Finally, Compelling Comprehensible Input is all that language learners need - Many classrooms do not use Comprehensible Input or they use it along with a variety of other strategies in order to help students “learn” a language. However, an impressive body of research, both completed and ongoing, shows that pure Compelling Comprehensible Input is both more efficient AND more effective than any other instructional approach (SOURCE). Teachers and students can take confidence and find reassurance in the fact that that comprehending compelling messages is all that students need in order to acquire the language and develop proficiency at all levels.
This last item warrants shouting from the rooftops over and over, but I’ll just say it again here:
Compelling Comprehensible Input is all that language learners need and it is both more efficient and effective than any other instructional approach.
Let’s discuss this for a moment. This means that the following instructional activities become unnecessary and even disadvantageous: grammar instruction and drills, vocabulary lists and exercises, output (speaking and writing), comprehension questions, drilling, repeating, corrective feedback, and any other conscious learning process. (For more research on this, see Chris Stolz's research page).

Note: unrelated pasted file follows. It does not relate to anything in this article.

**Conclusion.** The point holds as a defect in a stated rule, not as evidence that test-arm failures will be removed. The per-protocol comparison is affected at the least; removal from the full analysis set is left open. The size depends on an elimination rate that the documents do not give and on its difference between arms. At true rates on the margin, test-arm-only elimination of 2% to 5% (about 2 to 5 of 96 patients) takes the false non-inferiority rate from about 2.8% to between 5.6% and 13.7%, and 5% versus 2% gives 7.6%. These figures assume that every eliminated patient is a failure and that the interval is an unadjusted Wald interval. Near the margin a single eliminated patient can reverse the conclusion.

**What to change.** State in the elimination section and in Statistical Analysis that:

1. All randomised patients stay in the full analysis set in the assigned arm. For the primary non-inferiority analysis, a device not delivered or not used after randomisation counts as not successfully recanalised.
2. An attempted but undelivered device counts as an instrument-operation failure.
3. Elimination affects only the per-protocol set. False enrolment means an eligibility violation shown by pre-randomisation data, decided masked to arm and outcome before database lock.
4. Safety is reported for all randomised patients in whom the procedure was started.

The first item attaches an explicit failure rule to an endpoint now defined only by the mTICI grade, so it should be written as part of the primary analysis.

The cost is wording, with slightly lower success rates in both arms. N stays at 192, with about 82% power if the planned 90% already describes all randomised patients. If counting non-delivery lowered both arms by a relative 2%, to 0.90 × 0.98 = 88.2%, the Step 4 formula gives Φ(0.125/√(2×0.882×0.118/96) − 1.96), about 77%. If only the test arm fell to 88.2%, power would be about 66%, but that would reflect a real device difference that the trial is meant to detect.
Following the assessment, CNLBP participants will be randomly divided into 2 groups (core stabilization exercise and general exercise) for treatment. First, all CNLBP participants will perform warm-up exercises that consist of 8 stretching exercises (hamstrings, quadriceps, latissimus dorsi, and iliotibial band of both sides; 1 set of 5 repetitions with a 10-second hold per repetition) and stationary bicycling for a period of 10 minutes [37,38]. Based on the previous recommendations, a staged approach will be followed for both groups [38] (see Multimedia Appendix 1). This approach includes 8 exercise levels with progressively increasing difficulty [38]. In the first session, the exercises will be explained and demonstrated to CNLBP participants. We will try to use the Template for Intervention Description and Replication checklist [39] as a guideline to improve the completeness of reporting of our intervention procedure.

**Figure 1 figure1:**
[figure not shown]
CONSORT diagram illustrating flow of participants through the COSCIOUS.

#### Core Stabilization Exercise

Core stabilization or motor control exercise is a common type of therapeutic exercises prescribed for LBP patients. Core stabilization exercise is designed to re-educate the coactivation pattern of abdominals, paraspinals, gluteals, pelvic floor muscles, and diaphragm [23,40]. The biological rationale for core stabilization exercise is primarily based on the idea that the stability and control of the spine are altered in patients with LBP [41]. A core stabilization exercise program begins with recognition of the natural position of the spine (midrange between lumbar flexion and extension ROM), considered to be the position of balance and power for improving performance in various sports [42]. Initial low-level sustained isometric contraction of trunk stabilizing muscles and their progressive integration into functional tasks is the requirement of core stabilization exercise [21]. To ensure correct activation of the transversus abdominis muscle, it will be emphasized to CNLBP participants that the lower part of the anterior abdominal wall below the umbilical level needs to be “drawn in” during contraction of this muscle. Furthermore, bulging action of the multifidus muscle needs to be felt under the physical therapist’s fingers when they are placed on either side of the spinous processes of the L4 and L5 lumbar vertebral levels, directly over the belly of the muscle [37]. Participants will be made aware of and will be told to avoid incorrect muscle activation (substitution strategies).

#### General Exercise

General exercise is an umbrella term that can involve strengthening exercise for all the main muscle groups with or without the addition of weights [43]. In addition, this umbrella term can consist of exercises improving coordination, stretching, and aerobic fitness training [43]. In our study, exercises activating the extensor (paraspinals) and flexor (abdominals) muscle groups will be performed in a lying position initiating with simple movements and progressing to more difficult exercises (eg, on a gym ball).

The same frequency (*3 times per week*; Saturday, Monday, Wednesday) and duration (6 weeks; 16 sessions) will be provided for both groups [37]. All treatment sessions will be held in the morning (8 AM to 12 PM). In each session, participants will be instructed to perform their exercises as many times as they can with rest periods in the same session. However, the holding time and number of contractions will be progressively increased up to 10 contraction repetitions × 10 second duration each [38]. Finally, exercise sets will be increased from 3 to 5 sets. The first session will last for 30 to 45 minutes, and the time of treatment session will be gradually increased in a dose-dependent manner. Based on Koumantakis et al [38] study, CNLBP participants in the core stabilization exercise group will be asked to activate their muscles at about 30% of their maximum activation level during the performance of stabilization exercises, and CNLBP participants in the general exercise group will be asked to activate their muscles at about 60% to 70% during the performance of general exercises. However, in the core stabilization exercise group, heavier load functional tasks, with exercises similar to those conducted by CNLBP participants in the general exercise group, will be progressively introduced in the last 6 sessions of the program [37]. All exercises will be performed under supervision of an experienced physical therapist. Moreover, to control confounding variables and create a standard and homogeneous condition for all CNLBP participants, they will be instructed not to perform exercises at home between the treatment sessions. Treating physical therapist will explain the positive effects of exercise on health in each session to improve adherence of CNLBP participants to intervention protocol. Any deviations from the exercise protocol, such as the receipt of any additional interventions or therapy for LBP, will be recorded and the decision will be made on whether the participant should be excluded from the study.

It is important to note that the results of instruction through Compelling Comprehensible Input are qualitatively different than other methods and so cannot be measured the same way. Traditionally, language acquisition has been measured through the completion of isolated language tasks such as translating sentences, vocabulary tests, verb conjugation, etc. These almost always require conscious effort to recall and apply explicit rules and information to communicating in the target language. The assumption is that by learning the skills, students will eventually be able to communicate. However, these types of activities do not reflect real and authentic communication and so do not translate to real-world skills and proficiency. In order to successfully apply skills to real-world scenarios, language learners must know the rule, be thinking about the rule, and have time to apply the rule (SOURCE: Krashen Keynote). Unfortunately, these conditions are usually only met in artificial classroom environments. In authentic conversations, participants usually have an extremely limited amount of time to comprehend, process, and respond and would be focused on the conversation rather than the linguistics used to form individual words, phrases, and sentences. Moreover, most people simply don’t care about the language and rules in the first place - they simply want to be able to communicate and understand meaning.